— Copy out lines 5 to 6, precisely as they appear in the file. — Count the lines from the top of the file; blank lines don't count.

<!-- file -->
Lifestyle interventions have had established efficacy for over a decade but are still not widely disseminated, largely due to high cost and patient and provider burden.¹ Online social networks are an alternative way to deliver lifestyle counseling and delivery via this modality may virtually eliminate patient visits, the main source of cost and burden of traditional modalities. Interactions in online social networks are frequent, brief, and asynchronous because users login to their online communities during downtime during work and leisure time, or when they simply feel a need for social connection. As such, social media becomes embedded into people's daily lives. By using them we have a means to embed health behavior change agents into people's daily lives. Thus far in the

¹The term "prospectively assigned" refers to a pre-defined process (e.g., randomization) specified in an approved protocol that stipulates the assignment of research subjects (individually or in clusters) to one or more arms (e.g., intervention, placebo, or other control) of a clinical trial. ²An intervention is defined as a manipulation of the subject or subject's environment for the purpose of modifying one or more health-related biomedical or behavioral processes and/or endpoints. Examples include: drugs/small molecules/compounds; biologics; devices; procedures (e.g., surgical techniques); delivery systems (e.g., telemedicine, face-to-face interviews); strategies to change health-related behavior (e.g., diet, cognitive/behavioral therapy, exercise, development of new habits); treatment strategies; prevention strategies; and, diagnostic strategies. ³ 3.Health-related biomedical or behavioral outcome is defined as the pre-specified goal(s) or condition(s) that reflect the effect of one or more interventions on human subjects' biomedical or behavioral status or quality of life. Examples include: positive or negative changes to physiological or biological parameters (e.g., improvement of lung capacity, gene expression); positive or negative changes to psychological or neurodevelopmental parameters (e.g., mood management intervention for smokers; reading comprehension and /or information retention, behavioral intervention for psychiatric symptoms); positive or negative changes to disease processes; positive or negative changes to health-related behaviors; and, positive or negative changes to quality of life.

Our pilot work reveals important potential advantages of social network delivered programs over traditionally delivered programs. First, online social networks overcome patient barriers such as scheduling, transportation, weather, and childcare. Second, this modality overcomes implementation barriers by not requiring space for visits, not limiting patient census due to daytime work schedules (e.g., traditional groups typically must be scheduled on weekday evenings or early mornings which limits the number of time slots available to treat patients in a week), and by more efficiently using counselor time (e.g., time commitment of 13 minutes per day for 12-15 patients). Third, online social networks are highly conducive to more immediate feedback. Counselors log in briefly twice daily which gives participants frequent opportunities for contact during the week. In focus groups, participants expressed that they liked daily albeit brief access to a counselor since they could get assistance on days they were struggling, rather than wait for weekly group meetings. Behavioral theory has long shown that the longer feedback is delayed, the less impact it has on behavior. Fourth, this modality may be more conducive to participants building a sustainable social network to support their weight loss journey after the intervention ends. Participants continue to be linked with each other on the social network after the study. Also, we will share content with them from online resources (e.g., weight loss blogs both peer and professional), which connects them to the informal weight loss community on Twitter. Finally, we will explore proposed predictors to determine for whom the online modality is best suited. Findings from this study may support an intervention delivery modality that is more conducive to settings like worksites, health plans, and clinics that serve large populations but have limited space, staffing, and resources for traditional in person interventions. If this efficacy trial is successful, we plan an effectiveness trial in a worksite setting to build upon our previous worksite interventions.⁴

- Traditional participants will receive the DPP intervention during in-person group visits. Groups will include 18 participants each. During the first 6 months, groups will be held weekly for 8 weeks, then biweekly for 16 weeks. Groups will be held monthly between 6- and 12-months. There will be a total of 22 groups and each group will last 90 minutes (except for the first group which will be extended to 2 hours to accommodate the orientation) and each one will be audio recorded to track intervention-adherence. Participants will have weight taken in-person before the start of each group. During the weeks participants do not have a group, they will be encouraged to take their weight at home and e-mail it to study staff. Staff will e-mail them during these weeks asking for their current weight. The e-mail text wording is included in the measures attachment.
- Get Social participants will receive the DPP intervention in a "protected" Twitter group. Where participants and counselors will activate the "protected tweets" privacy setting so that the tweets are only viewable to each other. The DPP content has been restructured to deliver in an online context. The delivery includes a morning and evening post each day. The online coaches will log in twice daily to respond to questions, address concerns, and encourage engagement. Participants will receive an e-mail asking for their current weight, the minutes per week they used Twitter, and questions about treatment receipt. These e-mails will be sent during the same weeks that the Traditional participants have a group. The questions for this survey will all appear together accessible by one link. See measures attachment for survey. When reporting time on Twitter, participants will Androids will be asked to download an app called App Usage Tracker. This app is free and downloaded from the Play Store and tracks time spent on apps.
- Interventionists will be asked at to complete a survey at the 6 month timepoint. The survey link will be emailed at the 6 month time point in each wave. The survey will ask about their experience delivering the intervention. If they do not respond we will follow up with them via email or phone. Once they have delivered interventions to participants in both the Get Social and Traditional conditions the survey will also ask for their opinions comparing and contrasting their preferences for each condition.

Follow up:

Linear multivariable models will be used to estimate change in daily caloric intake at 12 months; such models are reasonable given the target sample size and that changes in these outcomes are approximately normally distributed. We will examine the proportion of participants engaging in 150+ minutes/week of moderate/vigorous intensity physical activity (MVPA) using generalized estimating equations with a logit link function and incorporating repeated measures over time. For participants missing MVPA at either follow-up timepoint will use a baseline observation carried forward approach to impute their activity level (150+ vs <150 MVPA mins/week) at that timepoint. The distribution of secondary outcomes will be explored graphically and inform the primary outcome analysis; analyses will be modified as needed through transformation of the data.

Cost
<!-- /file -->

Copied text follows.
- Get Social participants will receive the DPP intervention in a "protected" Twitter group. Where participants and counselors will activate the "protected tweets" privacy setting so that the tweets are only viewable to each other. The DPP content has been restructured to deliver in an online context. The delivery includes a morning and evening post each day. The online coaches will log in twice daily to respond to questions, address concerns, and encourage engagement. Participants will receive an e-mail asking for their current weight, the minutes per week they used Twitter, and questions about treatment receipt. These e-mails will be sent during the same weeks that the Traditional participants have a group. The questions for this survey will all appear together accessible by one link. See measures attachment for survey. When reporting time on Twitter, participants will Androids will be asked to download an app called App Usage Tracker. This app is free and downloaded from the Play Store and tracks time spent on apps.
- Interventionists will be asked at to complete a survey at the 6 month timepoint. The survey link will be emailed at the 6 month time point in each wave. The survey will ask about their experience delivering the intervention. If they do not respond we will follow up with them via email or phone. Once they have delivered interventions to participants in both the Get Social and Traditional conditions the survey will also ask for their opinions comparing and contrasting their preferences for each condition.